Ancient Aliens? The Nazca Lines

Later this week I will be giving a talk for my local freethought group (SSA OSU) about extraterrestrials. But I want to before then give out info related to it, especially that concerning the ideas of aliens having come to earth in the distant past. So as part of that, I’ll blog about a few interesting things that won’t be adequately discussed but deserve attention.

To start off, the Nazca Lines. Which are actually two sets of features: the geoglyphs of various animals, and the straight lines that stretch across the Nazca plain about 400 km south of Lima. There has been plenty of speculation about what they are about, the most famous theories being either the ancient astronaut belief and the large star map or calendar. The latter idea is credited to Maria Reiche who saw that the animal figures related to constellations (the spider, for example, was Orion; the monkey was the Big Dipper; etc.), and the lines point to solstice sun points and the like. This has at least surface plausibility since there are plenty of astronomically interesting monuments, including Stonehenge. However, a more systematic analysis shows the lines do not fit stellar or solar alignments with statistical significant, meaning the correlations can be accounted for by chance, so there doesn’t seem to be an astronomical purpose to it; the same is done with the animal figures, which again don’t have the lines fit the stars better than what chance can account for.

But what is more fascinating to many is the alien hypothesis: the lines are runways that the spacecraft either used in a sort of airport or were created when the ships had to land and take off. Now, the plain doesn’t actually work all that well as runways because of the composition; the stones at the surface are gypsum, a soft stone, which means that you will get stuck when driving across them. The paths of the lines also crisscross, which is a rather bad design for an airport. And why assume alien craft need horizontal takeoff? Aren’t those flying saucers able to do vertical takeoff like helicopters?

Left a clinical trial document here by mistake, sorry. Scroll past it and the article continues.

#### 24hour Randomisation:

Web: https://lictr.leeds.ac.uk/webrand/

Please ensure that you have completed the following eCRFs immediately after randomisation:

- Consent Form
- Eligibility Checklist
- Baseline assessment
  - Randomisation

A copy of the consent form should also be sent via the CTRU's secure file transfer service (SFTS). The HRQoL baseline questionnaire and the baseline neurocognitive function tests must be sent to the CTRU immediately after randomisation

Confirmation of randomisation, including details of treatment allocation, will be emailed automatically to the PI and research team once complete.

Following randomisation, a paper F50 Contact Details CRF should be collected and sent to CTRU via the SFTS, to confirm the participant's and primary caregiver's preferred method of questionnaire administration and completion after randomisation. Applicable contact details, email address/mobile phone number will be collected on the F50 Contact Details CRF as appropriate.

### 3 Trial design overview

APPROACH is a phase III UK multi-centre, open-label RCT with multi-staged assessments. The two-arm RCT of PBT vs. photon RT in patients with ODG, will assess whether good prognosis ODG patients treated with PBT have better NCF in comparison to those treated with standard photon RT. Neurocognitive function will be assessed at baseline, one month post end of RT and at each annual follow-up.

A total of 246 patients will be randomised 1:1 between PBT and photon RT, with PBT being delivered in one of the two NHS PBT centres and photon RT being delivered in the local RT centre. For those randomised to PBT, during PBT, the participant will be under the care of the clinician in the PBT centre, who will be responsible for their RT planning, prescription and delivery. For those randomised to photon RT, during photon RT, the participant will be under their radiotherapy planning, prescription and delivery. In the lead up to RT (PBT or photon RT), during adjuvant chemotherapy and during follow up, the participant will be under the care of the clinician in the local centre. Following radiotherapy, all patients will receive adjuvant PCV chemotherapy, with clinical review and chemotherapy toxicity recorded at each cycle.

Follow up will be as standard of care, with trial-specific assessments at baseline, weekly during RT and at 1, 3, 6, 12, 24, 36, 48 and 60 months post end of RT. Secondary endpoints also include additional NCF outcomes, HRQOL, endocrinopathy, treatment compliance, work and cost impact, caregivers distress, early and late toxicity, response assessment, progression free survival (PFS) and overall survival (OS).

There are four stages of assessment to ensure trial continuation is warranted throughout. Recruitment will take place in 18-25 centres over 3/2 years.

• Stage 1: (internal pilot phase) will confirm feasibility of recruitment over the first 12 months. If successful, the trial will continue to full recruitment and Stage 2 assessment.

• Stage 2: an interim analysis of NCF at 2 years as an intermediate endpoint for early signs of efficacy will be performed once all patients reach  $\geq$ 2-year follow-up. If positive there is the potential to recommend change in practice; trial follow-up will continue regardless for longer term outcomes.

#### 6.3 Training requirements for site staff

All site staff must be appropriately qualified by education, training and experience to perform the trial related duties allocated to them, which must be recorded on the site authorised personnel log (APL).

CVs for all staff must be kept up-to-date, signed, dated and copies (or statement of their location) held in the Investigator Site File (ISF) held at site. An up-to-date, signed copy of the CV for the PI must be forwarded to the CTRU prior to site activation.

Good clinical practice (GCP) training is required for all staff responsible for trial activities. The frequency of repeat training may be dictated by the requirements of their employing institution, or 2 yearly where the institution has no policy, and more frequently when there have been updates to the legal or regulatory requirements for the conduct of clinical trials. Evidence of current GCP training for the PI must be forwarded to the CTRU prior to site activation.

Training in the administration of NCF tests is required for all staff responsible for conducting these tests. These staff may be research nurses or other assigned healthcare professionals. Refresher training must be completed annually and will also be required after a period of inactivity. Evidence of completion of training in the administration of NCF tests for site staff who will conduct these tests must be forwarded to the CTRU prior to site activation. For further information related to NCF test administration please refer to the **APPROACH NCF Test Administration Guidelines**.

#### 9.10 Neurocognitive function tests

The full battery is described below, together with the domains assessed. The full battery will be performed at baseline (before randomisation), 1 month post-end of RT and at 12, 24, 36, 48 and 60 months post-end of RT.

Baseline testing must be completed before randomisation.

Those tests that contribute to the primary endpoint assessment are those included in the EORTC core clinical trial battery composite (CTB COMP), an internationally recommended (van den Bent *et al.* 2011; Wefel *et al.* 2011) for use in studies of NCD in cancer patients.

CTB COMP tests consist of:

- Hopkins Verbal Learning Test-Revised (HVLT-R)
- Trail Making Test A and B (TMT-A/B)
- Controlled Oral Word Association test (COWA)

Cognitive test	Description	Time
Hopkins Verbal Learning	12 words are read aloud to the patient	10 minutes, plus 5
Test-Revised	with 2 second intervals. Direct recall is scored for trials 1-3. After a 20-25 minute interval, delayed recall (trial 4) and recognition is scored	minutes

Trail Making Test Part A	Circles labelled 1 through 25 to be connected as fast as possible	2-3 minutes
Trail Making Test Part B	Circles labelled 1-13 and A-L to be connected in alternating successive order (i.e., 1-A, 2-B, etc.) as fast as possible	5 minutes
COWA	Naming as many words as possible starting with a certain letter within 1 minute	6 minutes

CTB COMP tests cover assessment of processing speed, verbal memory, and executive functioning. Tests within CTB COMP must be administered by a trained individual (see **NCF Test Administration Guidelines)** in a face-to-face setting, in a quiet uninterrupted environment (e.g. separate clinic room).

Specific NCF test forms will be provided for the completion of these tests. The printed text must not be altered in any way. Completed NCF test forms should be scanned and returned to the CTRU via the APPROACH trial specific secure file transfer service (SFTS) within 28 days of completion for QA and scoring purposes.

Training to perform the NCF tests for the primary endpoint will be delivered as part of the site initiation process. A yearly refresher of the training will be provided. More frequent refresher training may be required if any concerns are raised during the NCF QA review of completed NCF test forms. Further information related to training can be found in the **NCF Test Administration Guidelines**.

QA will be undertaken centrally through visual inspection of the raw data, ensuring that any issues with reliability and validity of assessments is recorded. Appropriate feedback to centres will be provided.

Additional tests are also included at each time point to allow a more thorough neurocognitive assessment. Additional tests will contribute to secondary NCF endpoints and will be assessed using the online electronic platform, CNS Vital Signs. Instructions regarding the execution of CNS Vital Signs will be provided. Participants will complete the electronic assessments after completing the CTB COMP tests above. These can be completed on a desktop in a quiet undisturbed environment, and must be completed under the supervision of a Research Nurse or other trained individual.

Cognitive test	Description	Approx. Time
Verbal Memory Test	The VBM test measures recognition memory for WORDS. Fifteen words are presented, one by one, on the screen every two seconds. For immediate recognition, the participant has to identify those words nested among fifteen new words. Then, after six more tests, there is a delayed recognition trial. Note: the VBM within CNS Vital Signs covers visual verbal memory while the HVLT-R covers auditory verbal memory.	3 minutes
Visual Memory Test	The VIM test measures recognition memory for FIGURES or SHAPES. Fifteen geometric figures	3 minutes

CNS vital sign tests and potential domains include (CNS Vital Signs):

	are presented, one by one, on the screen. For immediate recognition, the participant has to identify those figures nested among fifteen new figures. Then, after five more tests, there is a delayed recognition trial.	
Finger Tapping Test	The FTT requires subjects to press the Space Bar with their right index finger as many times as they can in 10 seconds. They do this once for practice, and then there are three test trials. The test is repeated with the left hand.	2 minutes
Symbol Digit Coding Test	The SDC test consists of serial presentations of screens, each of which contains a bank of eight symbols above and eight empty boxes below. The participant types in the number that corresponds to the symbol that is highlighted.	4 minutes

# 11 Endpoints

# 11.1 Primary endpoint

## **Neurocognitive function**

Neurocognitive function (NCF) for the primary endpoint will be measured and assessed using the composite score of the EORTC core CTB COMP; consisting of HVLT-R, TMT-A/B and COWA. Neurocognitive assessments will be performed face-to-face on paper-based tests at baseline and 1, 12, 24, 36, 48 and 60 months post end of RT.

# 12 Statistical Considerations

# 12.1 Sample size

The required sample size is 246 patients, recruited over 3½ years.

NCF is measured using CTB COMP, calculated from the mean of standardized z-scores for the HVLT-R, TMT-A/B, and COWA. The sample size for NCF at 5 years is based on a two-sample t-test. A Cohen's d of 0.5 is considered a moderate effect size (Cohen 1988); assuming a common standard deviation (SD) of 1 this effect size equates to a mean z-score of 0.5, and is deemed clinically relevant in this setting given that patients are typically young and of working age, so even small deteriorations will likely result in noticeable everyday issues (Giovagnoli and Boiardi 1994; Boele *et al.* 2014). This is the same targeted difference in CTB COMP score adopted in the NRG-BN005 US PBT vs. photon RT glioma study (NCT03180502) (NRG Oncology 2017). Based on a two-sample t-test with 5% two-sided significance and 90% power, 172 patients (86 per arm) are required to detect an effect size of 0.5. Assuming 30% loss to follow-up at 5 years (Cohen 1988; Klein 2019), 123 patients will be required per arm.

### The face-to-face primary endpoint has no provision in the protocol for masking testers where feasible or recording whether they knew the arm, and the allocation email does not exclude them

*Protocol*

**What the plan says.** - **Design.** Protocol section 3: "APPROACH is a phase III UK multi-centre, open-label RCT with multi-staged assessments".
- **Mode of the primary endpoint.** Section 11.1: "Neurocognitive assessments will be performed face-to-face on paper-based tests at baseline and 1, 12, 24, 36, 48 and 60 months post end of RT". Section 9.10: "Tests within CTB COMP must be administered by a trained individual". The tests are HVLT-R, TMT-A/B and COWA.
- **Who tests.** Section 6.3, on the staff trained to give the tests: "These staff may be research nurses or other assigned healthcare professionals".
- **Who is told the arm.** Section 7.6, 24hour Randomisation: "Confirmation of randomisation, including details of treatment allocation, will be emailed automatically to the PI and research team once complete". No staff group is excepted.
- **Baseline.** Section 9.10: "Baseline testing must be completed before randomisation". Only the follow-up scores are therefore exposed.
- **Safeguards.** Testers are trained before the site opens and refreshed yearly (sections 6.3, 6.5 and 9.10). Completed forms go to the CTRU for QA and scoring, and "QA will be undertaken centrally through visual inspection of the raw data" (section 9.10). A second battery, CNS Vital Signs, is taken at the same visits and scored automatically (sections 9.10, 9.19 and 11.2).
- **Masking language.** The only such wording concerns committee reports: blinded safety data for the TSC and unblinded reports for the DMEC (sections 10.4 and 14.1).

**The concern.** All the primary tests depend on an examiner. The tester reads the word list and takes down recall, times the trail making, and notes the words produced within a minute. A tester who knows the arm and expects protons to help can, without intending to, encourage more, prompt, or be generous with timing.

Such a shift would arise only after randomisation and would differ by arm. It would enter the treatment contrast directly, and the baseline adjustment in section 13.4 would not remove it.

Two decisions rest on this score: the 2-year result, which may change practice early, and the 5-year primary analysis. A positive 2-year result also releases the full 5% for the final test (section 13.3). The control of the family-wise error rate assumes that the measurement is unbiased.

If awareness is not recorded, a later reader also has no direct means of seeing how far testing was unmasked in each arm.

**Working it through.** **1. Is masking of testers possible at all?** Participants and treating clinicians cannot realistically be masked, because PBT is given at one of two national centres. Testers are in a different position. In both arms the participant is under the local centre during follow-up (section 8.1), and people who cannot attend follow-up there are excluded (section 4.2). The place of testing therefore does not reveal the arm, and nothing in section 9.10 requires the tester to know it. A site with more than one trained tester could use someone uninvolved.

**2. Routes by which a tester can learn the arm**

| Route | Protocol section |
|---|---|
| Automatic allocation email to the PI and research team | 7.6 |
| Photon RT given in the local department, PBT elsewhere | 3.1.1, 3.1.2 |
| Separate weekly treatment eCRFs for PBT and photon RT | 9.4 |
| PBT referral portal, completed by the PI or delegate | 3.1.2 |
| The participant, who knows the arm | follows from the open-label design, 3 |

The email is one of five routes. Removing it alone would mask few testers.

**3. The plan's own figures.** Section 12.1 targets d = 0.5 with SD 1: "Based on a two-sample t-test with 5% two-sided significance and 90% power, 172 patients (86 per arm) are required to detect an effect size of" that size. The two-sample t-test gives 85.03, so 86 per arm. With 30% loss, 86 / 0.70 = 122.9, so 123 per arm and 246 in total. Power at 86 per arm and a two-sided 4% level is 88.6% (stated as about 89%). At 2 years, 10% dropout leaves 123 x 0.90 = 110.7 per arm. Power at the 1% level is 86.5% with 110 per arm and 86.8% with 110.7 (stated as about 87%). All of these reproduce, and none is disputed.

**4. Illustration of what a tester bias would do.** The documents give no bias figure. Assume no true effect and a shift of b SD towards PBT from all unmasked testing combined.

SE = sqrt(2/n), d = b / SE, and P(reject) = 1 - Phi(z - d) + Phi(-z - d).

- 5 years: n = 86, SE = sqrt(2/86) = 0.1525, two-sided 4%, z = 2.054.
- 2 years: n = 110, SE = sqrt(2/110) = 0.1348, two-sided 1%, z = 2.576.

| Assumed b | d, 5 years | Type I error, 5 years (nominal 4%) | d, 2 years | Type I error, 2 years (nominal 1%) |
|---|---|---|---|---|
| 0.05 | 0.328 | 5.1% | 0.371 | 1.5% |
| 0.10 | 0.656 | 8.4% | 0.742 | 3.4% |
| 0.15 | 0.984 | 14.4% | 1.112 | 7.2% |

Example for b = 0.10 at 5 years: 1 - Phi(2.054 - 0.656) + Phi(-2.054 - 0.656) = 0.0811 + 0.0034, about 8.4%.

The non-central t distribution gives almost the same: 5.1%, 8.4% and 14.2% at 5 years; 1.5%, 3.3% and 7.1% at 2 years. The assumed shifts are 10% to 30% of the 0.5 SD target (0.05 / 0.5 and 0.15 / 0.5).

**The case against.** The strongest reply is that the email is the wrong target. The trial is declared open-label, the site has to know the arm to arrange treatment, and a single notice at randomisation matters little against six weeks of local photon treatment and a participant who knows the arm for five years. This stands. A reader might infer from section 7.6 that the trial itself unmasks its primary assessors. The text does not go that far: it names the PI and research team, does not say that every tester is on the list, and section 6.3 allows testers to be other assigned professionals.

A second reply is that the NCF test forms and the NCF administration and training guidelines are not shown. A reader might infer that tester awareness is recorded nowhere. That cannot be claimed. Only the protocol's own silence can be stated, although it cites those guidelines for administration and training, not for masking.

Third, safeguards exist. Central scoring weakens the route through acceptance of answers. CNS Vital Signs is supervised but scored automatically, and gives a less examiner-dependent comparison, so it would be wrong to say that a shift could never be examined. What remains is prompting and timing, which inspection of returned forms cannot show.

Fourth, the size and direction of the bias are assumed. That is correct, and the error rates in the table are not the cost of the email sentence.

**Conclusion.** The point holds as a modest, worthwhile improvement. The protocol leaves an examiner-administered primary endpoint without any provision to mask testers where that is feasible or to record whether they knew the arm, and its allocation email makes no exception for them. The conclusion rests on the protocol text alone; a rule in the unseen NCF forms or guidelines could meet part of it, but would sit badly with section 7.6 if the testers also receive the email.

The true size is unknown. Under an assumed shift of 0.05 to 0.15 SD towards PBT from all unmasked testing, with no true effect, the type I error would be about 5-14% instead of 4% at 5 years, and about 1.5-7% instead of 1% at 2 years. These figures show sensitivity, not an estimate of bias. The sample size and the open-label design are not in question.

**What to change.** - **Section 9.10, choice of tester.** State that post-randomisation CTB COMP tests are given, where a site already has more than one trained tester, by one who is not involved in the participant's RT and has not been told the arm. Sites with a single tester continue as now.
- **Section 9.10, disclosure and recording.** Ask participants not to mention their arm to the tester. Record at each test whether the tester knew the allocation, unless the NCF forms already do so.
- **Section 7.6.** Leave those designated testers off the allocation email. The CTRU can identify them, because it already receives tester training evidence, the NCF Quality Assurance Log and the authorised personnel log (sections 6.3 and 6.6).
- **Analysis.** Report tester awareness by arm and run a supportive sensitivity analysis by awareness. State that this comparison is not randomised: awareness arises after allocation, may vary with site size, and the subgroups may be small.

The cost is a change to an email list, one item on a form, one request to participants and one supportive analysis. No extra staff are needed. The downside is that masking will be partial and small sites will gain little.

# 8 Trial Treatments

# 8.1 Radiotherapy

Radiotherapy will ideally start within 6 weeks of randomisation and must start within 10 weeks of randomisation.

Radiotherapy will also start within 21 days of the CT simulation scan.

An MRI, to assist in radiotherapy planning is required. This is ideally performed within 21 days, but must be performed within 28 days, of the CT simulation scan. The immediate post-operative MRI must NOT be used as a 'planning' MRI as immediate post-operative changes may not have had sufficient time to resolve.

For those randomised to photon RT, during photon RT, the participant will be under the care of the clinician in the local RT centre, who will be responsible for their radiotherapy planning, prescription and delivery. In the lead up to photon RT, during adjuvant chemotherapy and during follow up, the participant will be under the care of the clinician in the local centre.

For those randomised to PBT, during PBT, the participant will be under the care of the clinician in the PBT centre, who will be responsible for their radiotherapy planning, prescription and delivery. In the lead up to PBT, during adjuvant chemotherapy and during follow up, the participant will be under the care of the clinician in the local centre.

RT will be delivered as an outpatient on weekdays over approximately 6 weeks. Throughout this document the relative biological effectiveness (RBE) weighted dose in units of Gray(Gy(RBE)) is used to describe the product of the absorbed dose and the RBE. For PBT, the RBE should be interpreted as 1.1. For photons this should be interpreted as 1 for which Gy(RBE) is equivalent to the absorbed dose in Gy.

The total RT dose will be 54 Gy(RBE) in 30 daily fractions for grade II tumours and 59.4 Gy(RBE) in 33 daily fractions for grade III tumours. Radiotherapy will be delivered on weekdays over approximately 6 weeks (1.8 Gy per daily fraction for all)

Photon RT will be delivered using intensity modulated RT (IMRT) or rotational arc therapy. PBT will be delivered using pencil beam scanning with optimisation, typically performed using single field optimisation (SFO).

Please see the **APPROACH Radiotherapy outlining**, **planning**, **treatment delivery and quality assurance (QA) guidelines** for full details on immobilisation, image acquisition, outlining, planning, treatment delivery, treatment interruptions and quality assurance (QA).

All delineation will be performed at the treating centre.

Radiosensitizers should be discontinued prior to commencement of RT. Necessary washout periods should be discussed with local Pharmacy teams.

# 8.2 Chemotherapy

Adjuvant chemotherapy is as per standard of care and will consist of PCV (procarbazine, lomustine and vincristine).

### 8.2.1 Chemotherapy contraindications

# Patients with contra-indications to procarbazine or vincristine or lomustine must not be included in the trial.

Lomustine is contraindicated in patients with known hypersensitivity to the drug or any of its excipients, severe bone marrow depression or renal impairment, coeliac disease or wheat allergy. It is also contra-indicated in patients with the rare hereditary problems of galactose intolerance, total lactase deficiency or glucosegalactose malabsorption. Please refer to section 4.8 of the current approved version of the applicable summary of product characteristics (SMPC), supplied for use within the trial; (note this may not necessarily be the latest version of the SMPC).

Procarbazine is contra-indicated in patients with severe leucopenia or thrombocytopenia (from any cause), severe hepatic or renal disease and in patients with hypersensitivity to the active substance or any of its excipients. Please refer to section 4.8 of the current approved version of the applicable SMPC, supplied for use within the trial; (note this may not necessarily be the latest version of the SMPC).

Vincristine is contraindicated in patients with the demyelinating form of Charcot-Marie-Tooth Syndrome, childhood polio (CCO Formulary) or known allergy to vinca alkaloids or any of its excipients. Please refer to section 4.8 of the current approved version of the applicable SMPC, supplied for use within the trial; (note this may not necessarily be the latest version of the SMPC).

There’s also no signs of the lines being caused by the impact of craft landing for the first time; the lines are flat, not grooved or anything we may expect from a sort of rough landing. Moreover, the lines will all come out from a given point as rays from the sun, and often from a mountain. Are the craft all landing and running into mountains? If so, I don’t see signs of clean-up after the crashes.

We also have to wonder why only in this part of the world we see this, especially since ancient astronaut popularizers want the aliens to go all over the world. So shouldn’t we expect to see these features in more than just this part of South America, especially if this was their way of landing and taking off?

So the most well-known ideas of the Nazca lines don’t fit the data well, but these are hardly the only speculations out there. From computers/calendars, to weaving systems, to a giant book, to Olympic runway, hypotheses abound.

The most plausible idea seems to be that worked out by archaeoastronomer Anthony Aveni: the lines are about water sources.

Going by the context, dating, and surveys (including his actual fieldwork), Aveni’s research has to be the closest that we can get to the right answer given how paltry our knowledge of pre-Colombian America is (the Conquistadors didn’t help by burning the ancient writings and destroying the artifacts and cultures). And aliens need not apply.


2 thoughts on “Ancient Aliens? The Nazca Lines

  1. Pingback: Moving the Stones of Baalbek–The Wonders of Roman Engineering | Fleeing Nergal, Seeking Stars

  2. Pingback: Moving the Stones of Baalbek–The Wonders of Roman Engineering | A Tippling Philosopher

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